Congressional Briefing on The International Criminal Court and US-ICC relations
By Megan A. Fairlie
I recently attended a briefing on the International Criminal Court(ICC) delivered by U.S Ambassador-at-Large, Stephen J. Rapp, (photo, above) head of the Office of Global Justice in the U.S. Department of State and hosted by the Washington Working Group on the International Criminal Court(WICC) and the Tom Lantos Human Rights Commissionof the U.S. House of Representatives. The event was moderated by Christopher “Kip” Hale, Senior Counsel for the American Bar Association and Director of the ABA’s International Criminal Court Project.
Those present heard an up-to-date perspective on the ICC, including its now constructive relationship with the United States. The current U.S. policy of positively engagingwith the Court represents a significant shift from a former period of hostility that included the now infamous U.S. decision to “unsign”the Court’s treaty. In large part, this change is attributable to the fact that U.S. concerns about its officials facing unfounded charges and politicized prosecutionsat the ICC have been neutralized by the Court’s work to date.
Ambassador Rapp set the stage for his briefing by discussing the global leadership of the United States in the field of international criminal justice, beginning with the Nuremberg proceedings and continuing through to the work of the International Criminal Tribunals for the former Yugoslavia and Rwanda.
He followed with an extensive and detailed discussion of the work of the Court to date, along with an incisive analysis of the evolving role played by the United States over the course of the ICC’s development.
Among other themes, Ambassador Rapp discussed:
• The ways in which ICC practice and US policy are aligned: The clear preference of the United States is to see justice performed at the national level. This position, Rapp emphasized, is consistent with the Court’s principle of complementarity. Under each approach, the priority is for cases to be prosecuted at the national level unless nations lack the will or capacity for domestic prosecutions.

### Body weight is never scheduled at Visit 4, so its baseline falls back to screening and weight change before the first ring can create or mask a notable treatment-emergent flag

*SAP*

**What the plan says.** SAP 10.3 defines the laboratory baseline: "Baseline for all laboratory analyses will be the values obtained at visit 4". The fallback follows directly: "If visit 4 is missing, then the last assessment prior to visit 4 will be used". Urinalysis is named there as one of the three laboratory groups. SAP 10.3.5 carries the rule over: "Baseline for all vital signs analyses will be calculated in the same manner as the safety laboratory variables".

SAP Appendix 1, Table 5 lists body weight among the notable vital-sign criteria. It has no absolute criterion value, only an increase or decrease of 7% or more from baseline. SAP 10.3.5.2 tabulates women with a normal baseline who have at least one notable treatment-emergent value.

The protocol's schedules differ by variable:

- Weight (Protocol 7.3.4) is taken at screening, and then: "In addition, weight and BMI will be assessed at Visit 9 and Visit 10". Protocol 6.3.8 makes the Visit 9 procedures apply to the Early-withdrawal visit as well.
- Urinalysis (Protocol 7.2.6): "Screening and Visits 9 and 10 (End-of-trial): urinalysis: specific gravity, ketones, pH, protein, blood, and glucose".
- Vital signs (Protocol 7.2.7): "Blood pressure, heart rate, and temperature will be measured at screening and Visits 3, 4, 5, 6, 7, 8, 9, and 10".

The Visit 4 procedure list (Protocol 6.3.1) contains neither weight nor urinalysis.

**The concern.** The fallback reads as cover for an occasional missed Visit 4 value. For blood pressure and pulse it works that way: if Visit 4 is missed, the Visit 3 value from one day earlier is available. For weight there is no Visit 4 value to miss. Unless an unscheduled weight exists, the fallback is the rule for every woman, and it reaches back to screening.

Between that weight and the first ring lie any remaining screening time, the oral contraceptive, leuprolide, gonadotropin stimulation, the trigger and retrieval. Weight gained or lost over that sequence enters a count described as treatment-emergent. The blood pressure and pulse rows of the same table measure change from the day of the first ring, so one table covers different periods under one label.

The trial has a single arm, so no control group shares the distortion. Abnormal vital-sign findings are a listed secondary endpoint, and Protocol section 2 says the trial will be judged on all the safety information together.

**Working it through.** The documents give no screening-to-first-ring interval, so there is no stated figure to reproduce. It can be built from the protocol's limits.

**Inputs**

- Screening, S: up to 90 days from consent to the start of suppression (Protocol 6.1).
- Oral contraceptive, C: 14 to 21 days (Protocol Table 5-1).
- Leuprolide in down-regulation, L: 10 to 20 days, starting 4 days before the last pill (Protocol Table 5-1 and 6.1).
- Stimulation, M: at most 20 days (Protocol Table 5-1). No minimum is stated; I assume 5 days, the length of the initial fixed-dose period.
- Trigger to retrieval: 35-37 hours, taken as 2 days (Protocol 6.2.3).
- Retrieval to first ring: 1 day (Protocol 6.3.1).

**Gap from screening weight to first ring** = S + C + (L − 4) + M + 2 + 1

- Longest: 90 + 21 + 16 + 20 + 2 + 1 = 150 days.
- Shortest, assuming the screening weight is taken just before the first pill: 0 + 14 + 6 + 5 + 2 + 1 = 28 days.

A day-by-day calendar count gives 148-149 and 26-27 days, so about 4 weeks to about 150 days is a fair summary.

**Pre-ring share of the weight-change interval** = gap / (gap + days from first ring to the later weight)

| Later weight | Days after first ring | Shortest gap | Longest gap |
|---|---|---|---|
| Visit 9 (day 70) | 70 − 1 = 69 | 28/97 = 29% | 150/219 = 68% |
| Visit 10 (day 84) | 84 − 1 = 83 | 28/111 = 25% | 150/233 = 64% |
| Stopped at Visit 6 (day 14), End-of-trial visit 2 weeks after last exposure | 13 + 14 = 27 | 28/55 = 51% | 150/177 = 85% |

• The benefits of engaging with the ICC:Rapp highlighted that the current policy of constructive engagement ensures that U.S. interests and perspectives are well-represented as the Court goes forward. To place the importance of this positioning in perspective, Rapp noted that a number of Court’s developments—particularly those related to the crime of aggression—might have gone differently, and perhaps preferably, had the United States been a part of the ICC conversationfrom 2002-2008.
• The need to structure engagement with the Court within the confines of existing laws:Federal law presently prohibits direct financial support to the ICC. Thus, Rapp discussed alternative means of US assistance including the U.S. Rewards for Justice Programwhich, with bipartisan backing, was recently expandedto include support for the apprehension of individuals wanted by the ICC.
• The salutary benefits of the ABA’s ICC project: Federal law also limits U.S. non-monetary assistance to specific ICC cases, precluding the United States from acting in ways designed to benefit the Court as a whole. Rapp lauded the ABA’s ICC Project for filling this void. Promoting practitioner engagement and training is one of the three pillars of the ABA project, which aims to unite ICC lawyers and staff with their domestic counterparts, enhancing investigation and advocacy skills through such vehicles as best practices conferences and training workshops.
The overall tenor of the briefing was markedly positive. Noting the U.S. commitment to hold perpetrators of atrocities accountable, Rapp reasoned that the United States ought to do what it can to assist the Court in bringing alleged war criminals to justice.
When I asked Rapp to identify what, in his view, was the most significant impediment to the United States joining the ICC, he first acknowledged that U.S. ratification of international treaties has historically been a lengthy process. Rapp noted, however, that before moving in this direction, the United States would have to overcome its concern that the Court might be used unfairly against it. In Rapp’s view, this process will require more time for the United States to assess how prosecutors act and how ICC judges decide admissibility standards, in order to establish confidence that the U.S. would not be unfairly targeted by the Court.